If I had to do it over again, I would have gotten the Canon Rebel Xti aka 400D. I LOVE my 350D, don't get me wrong. But you have more megapixels that I thought at the time I would not need, plus you have a much larger LCD screen that I could surely use!

Have you guys used LCD screen protectors yet? Boy! Are those ever worth the money. They protect your LCD screen in every way!

The church is keeping me SO busy with photography...no kidding...that I finally had to fork out the money to buy a decent external Canon 430EX flash. I had to charge it, which was not good as we don't like to do that in our household, but I have some upcoming projects coming up where I need a good bounce flash so I don't have those dreaded dark shadows behind everybody's heads! These photos have to look good and professional....to the best of my ability that is! biggrin.gif

Have any tricks of the trade you can share to keep those dreaded dark head shadows away? Think the bounce flash will help that problem? Thanks! thumbs_up.gif

This post has been edited by CelticRose on 22-May-2007, 06:03 PM
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DesertRose 
Posted: 22-May-2007, 05:44 PM
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I am a huge Kim Komando fan. She had this article today on how to buy d-slr cameras. Thought I would share! Here is the link and hope it works.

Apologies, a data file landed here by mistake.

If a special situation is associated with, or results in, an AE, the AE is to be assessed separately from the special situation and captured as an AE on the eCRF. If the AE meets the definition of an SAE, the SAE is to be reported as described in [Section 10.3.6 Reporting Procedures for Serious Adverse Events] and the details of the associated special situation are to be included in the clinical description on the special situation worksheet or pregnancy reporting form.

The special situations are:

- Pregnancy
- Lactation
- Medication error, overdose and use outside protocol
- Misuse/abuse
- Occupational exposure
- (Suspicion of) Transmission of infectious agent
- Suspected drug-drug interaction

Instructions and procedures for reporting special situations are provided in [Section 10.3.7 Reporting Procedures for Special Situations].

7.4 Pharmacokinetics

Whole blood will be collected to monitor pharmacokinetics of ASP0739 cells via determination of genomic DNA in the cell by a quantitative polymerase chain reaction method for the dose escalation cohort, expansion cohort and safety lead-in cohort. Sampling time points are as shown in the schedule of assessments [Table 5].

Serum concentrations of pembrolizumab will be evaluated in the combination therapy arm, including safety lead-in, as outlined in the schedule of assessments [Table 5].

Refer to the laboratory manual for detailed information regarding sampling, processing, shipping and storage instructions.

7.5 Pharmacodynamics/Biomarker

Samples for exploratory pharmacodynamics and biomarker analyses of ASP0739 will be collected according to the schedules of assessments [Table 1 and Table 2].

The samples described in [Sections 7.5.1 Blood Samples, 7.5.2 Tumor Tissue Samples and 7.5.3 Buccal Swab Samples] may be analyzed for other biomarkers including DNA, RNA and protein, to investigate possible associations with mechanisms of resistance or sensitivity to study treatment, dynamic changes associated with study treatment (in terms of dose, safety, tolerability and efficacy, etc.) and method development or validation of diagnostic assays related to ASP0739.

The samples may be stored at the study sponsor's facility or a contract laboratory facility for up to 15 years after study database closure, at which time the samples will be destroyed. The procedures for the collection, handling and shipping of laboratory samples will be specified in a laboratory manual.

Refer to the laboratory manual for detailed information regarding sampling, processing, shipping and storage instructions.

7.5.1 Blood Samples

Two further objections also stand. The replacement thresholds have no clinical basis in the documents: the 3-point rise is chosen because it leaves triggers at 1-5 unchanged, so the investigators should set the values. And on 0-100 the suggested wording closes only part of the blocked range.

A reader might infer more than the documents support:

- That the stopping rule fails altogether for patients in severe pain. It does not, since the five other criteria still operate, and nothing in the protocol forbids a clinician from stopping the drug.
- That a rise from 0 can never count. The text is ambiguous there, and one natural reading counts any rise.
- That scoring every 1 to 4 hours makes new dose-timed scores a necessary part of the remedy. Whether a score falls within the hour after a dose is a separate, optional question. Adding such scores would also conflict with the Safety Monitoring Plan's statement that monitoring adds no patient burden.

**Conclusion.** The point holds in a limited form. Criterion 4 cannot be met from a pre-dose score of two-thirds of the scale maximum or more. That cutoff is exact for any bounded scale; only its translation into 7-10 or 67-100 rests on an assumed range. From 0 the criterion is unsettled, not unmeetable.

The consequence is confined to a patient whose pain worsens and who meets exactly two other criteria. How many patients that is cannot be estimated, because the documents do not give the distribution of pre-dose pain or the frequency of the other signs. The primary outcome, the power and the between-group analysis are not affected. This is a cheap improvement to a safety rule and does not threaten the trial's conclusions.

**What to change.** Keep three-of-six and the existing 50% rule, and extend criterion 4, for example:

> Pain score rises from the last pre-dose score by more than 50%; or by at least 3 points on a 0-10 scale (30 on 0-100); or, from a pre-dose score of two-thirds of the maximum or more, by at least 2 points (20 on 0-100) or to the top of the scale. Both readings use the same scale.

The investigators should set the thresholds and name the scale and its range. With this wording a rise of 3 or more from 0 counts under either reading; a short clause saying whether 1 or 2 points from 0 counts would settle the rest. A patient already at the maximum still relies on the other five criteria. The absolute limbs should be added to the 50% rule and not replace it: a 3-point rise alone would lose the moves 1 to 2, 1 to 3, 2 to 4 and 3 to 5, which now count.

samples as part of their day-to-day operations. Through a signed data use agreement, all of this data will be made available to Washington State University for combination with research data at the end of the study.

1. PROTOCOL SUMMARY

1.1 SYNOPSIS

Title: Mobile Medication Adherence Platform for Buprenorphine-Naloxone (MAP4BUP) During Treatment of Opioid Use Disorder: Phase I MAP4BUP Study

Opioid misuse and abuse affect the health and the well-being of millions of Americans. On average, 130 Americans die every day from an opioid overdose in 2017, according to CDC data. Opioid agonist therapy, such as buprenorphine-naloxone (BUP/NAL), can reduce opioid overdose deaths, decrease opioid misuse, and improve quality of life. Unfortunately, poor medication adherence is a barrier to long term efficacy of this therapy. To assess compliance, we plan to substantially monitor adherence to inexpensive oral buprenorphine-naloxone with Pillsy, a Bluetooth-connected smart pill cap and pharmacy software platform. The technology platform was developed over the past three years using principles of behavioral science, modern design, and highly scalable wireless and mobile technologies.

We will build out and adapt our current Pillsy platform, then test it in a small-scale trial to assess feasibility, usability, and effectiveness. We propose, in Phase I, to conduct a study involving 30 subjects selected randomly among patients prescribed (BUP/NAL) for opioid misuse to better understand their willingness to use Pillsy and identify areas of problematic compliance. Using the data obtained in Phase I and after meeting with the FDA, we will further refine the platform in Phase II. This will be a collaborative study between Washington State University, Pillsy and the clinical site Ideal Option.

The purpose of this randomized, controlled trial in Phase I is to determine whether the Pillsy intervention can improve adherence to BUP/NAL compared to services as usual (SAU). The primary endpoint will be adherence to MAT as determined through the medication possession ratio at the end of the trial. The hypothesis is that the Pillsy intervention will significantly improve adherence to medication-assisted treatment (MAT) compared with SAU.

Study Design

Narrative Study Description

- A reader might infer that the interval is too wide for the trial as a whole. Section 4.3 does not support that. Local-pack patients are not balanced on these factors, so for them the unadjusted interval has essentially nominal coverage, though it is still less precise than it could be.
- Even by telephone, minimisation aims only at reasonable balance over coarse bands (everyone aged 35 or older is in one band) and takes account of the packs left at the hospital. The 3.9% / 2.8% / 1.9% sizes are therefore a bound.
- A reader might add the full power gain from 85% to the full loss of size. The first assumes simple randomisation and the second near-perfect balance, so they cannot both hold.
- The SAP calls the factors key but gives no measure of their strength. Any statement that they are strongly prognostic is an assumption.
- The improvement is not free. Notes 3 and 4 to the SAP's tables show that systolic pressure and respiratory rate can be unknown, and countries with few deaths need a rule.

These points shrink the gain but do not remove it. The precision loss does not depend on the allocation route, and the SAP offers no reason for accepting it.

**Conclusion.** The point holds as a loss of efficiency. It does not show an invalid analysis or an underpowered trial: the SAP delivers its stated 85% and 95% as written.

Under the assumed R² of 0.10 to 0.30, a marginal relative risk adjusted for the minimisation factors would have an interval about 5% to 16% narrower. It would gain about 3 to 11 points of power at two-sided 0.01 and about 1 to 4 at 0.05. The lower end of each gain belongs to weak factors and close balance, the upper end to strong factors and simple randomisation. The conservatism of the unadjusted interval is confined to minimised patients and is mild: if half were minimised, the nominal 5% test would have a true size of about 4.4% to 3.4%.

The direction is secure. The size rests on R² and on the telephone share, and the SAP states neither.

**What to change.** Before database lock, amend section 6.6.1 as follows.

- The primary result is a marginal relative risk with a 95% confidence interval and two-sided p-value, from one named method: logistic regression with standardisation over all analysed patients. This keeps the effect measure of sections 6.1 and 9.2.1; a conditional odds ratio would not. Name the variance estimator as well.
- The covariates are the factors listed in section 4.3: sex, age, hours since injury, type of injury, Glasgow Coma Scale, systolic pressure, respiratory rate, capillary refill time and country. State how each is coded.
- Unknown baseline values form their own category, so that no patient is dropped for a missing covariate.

http://www.komando.com/buyguide/index.aspx?id=2168
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j Padraig moore 
Posted: 23-May-2007, 06:32 AM
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LCD protectors? Uh oh! I really don't know anything about those.
One tip I can give you. At out church we did a photo directory of our members. What I had people do was stand away from the wall we were shooting against. That way there were no harsh shadows behind them in the photos.

Good luck!!
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DesertRose 
Posted: 24-May-2007, 04:48 PM
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Hey JP! Yep! LCD screen protectors are wonderful! Since the LCD screen is very easy to scratch and if your like me who wears sunscreen, it kind of clouds up the screen when I take photos. I got my screen protectors at a camera store. They are universal size and you just cut out the size needed to cover your screen and voila! You get 15 in the package and I have used the one I put on there for the past couple months and see no wear or tear. They are clear micro film protectors that protects your LCD screens from finger prints, scratches and enchances the image. I paid $10.00 for a pack of 15. Hope that helps.

I received my new Canon 430EX flash yesterday. Learning how to use that. I like using an external flash for bounce and fill-in flash.

JP, I will be taking photos of our church members as well. Thanks for the advice! One thing I wanted to ask you though is that they're kind of wanting black and white photos as they feel that would be cheaper in printing than color. Is that true? We were also thinking about putting a sheet up in the background to take these photos. I was thinking a grey cloth. Would you suggest otherwise? many thanks!

Heck, with a d-slr I have no clue how to take b&w photos, unless I go back to my old 35 mm and I much prefer seeing what I have taken at the time to make sure the photo I took worked. I love that instant gratification... laugh.gif Perhaps I can take the photos with my d-slr and have some one print them in b&w, but that is going to cost me a lot of money to do that!